Progress Housing Group's Deputy Executive Director Tammy Bradley writes for International Women's Day

At Progress Housing Group I work as Deputy Executive Director and along with all colleagues we have been embarking on a values-led training and development programme.

As part of this we were asked to identify who our role models have been. Many, when asked this question, will have specific famous people in mind and passionately explain their reasons and why they look up to that particular person. For me I always struggled with this and quickly realised, that my role model has always been my Gran.

Born in 1914 in the North East and raised in a wealthy family environment, my Gran  married, had children and unfortunately divorced at a young age, which was uncommon in those days. She remarried my grandfather and subsequently was bought a first class ticket to sail to meet him in South Africa where they were relocating due to his work commitments.

My Gran didn’t understand or agree with the class separation on the boat and a bit like in the Titanic, would disappear down to the lower decks to enjoy the frivolities. She stood up for what she believed in, and found ways to overcome many barriers in her life to achieve what others would see as the unachievable.

So how did my Gran help or influence me?

Well, I was born in South Africa, but on returning to England at a very young age our family lived in social housing and were not particularly rich. What we did have was a supportive family environment where education and ambition was encouraged. I ended up being the first person in our family to go to University and obtain a degree.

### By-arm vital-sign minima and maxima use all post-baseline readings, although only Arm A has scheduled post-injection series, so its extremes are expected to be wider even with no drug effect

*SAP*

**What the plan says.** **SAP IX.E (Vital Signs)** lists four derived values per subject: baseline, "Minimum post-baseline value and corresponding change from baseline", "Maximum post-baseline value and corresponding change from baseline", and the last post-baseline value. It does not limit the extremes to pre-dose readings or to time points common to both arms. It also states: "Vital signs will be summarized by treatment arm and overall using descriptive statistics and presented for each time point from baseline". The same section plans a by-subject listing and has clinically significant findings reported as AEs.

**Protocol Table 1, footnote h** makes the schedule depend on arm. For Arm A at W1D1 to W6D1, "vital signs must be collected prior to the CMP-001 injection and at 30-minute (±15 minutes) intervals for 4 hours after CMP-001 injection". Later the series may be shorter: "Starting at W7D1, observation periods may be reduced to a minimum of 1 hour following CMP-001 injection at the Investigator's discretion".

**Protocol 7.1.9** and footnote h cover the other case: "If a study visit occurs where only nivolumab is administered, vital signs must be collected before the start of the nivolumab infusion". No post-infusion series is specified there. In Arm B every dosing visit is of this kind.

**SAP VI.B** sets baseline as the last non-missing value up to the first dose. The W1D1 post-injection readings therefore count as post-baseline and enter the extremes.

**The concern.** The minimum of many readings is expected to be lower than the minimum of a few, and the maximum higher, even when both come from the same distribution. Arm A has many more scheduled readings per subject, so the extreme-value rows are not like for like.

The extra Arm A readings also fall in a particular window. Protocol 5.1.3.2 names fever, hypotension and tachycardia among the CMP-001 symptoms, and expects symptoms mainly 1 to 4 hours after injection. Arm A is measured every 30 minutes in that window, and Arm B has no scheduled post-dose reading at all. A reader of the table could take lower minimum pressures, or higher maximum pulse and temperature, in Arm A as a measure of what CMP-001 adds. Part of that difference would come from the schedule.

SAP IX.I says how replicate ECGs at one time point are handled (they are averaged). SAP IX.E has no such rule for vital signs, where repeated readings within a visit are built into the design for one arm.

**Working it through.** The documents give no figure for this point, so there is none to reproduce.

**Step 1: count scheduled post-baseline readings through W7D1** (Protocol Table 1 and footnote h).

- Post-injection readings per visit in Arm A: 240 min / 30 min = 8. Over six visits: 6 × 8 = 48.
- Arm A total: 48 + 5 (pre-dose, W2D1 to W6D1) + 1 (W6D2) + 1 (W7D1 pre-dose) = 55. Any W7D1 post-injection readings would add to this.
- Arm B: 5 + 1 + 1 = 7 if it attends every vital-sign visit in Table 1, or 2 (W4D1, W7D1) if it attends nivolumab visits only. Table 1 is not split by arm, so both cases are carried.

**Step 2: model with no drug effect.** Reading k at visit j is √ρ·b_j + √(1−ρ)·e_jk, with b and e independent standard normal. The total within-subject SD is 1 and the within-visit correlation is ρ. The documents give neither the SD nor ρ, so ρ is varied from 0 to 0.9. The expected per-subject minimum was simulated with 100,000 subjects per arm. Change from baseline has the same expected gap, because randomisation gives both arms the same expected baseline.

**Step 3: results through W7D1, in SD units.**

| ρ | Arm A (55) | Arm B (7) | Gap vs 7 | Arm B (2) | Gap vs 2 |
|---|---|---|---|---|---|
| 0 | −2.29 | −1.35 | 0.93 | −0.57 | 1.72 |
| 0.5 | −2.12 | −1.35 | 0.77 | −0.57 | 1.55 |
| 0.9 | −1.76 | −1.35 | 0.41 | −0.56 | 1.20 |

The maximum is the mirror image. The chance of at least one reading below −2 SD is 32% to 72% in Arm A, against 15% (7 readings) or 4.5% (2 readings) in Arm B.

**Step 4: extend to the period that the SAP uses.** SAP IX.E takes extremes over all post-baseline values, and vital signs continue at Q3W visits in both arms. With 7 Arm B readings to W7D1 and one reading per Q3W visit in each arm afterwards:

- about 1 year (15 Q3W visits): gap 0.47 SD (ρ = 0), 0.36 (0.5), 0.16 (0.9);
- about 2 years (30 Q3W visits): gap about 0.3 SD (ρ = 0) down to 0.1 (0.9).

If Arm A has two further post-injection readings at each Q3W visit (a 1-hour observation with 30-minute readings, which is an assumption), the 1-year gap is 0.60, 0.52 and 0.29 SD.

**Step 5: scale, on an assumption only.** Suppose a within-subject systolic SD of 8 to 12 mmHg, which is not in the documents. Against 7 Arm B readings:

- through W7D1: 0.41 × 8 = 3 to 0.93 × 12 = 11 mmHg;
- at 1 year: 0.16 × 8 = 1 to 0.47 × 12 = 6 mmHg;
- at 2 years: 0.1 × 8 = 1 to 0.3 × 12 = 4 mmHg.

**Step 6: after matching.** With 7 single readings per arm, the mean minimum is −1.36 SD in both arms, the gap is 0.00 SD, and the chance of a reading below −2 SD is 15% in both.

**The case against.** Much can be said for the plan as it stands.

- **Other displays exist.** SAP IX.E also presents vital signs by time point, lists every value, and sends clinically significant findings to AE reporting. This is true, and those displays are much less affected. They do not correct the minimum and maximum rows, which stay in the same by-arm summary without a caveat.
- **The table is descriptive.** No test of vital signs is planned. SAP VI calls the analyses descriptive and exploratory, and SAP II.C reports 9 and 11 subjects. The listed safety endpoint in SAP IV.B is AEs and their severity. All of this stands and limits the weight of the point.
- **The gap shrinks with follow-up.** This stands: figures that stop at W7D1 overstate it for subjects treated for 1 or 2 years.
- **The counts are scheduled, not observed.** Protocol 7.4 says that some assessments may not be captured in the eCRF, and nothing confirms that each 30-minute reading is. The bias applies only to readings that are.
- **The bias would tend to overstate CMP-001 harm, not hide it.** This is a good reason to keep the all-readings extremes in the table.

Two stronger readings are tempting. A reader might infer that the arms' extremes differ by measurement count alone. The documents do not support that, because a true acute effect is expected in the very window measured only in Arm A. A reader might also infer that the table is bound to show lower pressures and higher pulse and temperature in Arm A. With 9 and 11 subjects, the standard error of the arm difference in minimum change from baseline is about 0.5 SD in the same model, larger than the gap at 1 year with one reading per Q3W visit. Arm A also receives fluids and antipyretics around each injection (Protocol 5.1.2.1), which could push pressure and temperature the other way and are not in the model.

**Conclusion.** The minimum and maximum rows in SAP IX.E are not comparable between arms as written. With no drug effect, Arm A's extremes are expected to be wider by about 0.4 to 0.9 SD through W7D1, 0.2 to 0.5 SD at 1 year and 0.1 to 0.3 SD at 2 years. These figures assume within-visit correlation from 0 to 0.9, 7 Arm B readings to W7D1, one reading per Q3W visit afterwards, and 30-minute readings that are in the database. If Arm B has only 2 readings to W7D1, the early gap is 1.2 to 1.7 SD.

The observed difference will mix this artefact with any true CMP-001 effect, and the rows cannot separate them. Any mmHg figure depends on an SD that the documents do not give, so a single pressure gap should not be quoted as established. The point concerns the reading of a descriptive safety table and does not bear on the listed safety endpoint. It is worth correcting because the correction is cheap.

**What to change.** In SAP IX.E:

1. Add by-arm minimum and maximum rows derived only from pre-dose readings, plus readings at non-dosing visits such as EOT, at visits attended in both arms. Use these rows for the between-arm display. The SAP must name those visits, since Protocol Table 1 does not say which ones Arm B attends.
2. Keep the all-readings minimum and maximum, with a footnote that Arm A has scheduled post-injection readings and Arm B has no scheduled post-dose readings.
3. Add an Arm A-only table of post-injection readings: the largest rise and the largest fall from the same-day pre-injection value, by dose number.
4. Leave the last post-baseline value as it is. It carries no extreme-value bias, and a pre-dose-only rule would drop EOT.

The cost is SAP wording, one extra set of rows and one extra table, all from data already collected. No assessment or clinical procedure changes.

My passion was always to work with disadvantaged groups and I have volunteered with young people, people with physical and learning disabilities, children and the elderly. My career aspirations were to be a social worker, but despite having a degree and lots of voluntary work and experience this wasn’t enough to qualify for social work training. It was then that I started job searching and ‘fell into’ housing, starting as a housing assistant working in social housing.

The variety and scope of work involved in my first social housing role was immense. I supported tenants into housing, employment, through abusive relationships, mental health and wellbeing, antisocial behaviour and many other issues and absolutely loved being able to make a difference to people’s lives – helping them to overcome their own barriers.

I have been fortunate in that many opportunities have presented themselves along my career path, meaning that I have been able to progress my personal development through post graduate qualifications and promotions to the post that I am in today. Yes, there have been barriers along the way, such as missing out on an opportunity whilst on maternity leave, but this has not held me back or prevented me from progressing, it just made me more determined!

I encourage all women to overcome those barriers, remain true to your own values and take action or ask for support when necessary and always believe in yourself.